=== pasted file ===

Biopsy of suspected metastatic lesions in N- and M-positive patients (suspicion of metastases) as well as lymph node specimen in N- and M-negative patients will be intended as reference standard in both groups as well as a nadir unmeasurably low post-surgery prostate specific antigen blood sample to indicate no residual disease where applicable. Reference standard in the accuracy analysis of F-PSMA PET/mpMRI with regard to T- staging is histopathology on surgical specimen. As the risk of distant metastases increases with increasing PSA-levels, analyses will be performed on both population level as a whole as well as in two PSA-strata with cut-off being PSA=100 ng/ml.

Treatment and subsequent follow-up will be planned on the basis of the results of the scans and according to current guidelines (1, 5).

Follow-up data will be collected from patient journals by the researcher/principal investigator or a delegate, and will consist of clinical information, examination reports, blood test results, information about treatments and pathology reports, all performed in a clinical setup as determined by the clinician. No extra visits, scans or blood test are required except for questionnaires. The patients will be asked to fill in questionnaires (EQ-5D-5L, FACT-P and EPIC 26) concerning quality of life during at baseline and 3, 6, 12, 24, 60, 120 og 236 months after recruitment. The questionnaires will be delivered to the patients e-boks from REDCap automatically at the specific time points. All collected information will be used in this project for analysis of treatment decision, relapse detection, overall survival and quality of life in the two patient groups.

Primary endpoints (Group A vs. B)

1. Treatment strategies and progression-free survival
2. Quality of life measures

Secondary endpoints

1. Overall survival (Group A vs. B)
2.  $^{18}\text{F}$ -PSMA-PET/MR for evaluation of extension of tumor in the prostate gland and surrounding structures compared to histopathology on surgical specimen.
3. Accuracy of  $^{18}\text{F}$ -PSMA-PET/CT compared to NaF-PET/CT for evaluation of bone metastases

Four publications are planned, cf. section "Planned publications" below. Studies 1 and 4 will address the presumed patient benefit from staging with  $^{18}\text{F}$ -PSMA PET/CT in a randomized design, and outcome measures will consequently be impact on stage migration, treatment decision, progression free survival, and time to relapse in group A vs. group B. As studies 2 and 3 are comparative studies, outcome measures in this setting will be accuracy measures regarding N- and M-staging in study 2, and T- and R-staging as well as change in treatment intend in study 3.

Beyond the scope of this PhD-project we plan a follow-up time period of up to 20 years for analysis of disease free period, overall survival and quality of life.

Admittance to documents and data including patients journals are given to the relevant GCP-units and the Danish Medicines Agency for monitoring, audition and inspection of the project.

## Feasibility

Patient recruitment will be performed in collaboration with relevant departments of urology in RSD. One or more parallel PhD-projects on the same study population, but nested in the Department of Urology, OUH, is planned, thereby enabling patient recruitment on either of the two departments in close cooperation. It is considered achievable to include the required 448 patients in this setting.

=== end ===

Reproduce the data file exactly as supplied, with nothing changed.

Biopsy of suspected metastatic lesions in N- and M-positive patients (suspicion of metastases) as well as lymph node specimen in N- and M-negative patients will be intended as reference standard in both groups as well as a nadir unmeasurably low post-surgery prostate specific antigen blood sample to indicate no residual disease where applicable. Reference standard in the accuracy analysis of F-PSMA PET/mpMRI with regard to T- staging is histopathology on surgical specimen. As the risk of distant metastases increases with increasing PSA-levels, analyses will be performed on both population level as a whole as well as in two PSA-strata with cut-off being PSA=100 ng/ml.

Treatment and subsequent follow-up will be planned on the basis of the results of the scans and according to current guidelines (1, 5).

Follow-up data will be collected from patient journals by the researcher/principal investigator or a delegate, and will consist of clinical information, examination reports, blood test results, information about treatments and pathology reports, all performed in a clinical setup as determined by the clinician. No extra visits, scans or blood test are required except for questionnaires. The patients will be asked to fill in questionnaires (EQ-5D-5L, FACT-P and EPIC 26) concerning quality of life during at baseline and 3, 6, 12, 24, 60, 120 og 236 months after recruitment. The questionnaires will be delivered to the patients e-boks from REDCap automatically at the specific time points. All collected information will be used in this project for analysis of treatment decision, relapse detection, overall survival and quality of life in the two patient groups.

Primary endpoints (Group A vs. B)

1. Treatment strategies and progression-free survival
2. Quality of life measures

Secondary endpoints

1. Overall survival (Group A vs. B)
2.  $^{18}\text{F}$ -PSMA-PET/MR for evaluation of extension of tumor in the prostate gland and surrounding structures compared to histopathology on surgical specimen.
3. Accuracy of  $^{18}\text{F}$ -PSMA-PET/CT compared to NaF-PET/CT for evaluation of bone metastases

Four publications are planned, cf. section "Planned publications" below. Studies 1 and 4 will address the presumed patient benefit from staging with  $^{18}\text{F}$ -PSMA PET/CT in a randomized design, and outcome measures will consequently be impact on stage migration, treatment decision, progression free survival, and time to relapse in group A vs. group B. As studies 2 and 3 are comparative studies, outcome measures in this setting will be accuracy measures regarding N- and M-staging in study 2, and T- and R-staging as well as change in treatment intend in study 3.

Beyond the scope of this PhD-project we plan a follow-up time period of up to 20 years for analysis of disease free period, overall survival and quality of life.

Admittance to documents and data including patients journals are given to the relevant GCP-units and the Danish Medicines Agency for monitoring, audition and inspection of the project.

## Feasibility

Patient recruitment will be performed in collaboration with relevant departments of urology in RSD. One or more parallel PhD-projects on the same study population, but nested in the Department of Urology, OUH, is planned, thereby enabling patient recruitment on either of the two departments in close cooperation. It is considered achievable to include the required 448 patients in this setting.